Review: The Future Is Always Present in ‘Time and the Conways’

Though the Roundabout production, which opened on Tuesday evening, stars Elizabeth McGovern as the materfamilias, the story really is Kay’s. (She is played well, if with an overly neurotic edge, by Charlotte Parry.) It is Kay who mediates the two halves of the title. During the 1919 scenes she is occasionally stopped in her tracks by presentiments of what’s in store around the corner. It may even be that the 1937 scene is merely her dream — or nightmare.

For us it is a bit of both. Parts of “Time and the Conways” come off as obvious exercises in dramatic irony, as tedious as those charades. Other parts look at the world as it really is and are freshly gripping.

So give credit to the Roundabout for producing this thoughtful revival of an ambitious, vexing, multilayered drama. Still, there’s a reason it has not appeared on Broadway since its 1938 American premiere. Too often it feels like an elaborate mechanism for deploying once-fashionable cosmological ideas.

Photo

Some of the Conway siblings in happier times, from left, Anna Baryshnikov, Charlotte Parry, Matthew James Thomas and Anna Camp in the Roundabout Theater Company production.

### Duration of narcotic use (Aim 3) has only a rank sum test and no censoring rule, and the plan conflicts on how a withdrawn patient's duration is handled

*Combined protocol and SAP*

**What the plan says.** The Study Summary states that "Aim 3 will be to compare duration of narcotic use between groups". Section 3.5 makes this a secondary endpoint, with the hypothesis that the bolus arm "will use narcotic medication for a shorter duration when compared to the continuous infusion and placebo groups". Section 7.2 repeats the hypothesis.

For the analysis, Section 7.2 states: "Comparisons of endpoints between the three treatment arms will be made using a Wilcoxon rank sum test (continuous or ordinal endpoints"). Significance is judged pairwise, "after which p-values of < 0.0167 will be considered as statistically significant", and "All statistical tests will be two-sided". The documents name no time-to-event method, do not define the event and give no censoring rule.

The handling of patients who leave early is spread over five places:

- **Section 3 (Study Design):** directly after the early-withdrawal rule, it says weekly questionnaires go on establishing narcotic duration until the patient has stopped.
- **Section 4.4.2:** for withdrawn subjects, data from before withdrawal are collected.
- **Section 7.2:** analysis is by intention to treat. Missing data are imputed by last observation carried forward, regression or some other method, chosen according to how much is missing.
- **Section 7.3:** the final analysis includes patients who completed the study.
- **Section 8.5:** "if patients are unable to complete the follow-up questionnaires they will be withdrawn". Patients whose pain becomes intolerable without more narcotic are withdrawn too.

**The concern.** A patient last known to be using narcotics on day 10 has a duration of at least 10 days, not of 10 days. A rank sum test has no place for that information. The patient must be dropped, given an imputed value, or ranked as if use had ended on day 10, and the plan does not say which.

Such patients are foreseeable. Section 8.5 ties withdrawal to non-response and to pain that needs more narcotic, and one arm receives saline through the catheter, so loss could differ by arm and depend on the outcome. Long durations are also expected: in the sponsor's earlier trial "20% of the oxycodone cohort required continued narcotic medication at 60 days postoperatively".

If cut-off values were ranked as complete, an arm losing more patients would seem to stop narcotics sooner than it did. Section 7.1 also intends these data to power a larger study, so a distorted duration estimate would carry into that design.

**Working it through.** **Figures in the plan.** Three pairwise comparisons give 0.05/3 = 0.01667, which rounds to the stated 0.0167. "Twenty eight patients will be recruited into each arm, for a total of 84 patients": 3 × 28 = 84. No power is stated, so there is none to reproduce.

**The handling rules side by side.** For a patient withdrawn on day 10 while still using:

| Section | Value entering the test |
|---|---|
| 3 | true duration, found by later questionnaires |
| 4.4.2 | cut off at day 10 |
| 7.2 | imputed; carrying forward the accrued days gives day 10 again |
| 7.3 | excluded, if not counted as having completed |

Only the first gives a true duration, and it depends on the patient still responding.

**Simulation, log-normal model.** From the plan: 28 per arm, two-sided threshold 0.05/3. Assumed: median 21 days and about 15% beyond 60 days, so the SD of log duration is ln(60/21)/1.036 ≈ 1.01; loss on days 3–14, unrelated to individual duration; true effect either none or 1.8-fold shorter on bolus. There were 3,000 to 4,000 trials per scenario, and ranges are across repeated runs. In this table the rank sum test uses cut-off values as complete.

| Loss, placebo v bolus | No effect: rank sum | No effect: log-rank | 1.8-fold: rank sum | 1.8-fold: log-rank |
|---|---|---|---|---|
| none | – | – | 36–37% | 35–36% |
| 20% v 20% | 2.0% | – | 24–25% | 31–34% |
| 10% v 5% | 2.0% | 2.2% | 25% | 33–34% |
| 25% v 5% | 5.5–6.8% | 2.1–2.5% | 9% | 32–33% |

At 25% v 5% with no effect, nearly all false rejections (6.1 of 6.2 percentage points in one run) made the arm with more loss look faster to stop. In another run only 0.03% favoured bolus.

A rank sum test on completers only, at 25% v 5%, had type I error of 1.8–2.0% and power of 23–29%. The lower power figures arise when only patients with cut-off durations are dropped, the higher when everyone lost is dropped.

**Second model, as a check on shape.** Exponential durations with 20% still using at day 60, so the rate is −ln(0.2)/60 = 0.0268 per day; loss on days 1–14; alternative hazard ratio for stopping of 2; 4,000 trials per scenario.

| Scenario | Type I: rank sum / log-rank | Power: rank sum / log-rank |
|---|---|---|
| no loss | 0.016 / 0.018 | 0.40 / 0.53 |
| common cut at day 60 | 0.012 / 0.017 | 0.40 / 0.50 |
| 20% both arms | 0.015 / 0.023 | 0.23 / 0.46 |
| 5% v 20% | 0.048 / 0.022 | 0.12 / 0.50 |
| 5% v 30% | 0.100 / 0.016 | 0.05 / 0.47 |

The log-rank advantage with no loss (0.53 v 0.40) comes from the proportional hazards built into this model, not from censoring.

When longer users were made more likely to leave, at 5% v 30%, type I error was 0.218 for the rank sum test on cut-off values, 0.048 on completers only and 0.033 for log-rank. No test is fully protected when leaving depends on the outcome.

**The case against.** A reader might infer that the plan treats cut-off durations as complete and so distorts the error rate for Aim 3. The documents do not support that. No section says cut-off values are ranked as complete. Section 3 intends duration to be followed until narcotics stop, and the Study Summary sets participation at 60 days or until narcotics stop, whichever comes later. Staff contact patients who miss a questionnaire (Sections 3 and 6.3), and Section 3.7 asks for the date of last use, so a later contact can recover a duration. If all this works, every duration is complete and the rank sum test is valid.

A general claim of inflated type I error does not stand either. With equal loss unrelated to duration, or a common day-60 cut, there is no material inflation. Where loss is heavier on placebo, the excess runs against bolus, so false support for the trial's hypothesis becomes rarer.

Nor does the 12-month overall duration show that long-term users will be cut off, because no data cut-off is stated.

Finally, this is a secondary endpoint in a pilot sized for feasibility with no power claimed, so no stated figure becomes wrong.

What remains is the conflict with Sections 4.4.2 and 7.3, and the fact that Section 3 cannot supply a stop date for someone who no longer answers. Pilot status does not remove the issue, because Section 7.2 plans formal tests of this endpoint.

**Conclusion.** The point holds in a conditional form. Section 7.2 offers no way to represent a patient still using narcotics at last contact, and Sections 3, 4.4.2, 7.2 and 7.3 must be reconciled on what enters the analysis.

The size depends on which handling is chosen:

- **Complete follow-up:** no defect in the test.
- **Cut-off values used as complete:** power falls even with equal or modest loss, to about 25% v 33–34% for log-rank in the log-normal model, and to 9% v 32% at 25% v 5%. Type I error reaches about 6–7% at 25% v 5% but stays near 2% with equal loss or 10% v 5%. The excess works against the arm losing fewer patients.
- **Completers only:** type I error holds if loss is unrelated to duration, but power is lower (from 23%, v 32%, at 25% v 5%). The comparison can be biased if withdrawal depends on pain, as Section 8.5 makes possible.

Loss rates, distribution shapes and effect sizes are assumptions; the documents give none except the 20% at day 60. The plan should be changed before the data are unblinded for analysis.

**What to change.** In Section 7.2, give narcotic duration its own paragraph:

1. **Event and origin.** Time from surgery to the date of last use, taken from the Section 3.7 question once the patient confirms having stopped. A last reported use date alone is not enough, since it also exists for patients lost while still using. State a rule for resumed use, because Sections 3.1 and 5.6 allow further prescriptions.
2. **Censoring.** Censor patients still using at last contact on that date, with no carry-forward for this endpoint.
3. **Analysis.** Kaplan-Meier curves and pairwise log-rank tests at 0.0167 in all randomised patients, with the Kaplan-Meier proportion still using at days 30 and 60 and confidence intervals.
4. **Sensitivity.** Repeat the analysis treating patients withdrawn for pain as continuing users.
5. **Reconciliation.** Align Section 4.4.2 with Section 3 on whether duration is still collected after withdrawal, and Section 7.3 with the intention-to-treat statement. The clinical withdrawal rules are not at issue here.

Credit
Sara Krulwich/The New York Times

Influenced by the popular philosopher J. W. Dunne, and particularly his 1927 treatise “An Experiment With Time,” Priestley sought a dramatic structure that would demonstrate the idea that all parts of our lives occur simultaneously, even if we usually see only the current “cross section.” If we could instead grasp the whole thing, he argues, or at least have faith that it exists, we might stop acting as if “we were all in a panic on a sinking ship.”

The argument is flaky. Worse, it isn’t convincing on the play’s own terms. The evidence Priestley presents in the 1937 scene in no way bears out the belief expounded by placid…

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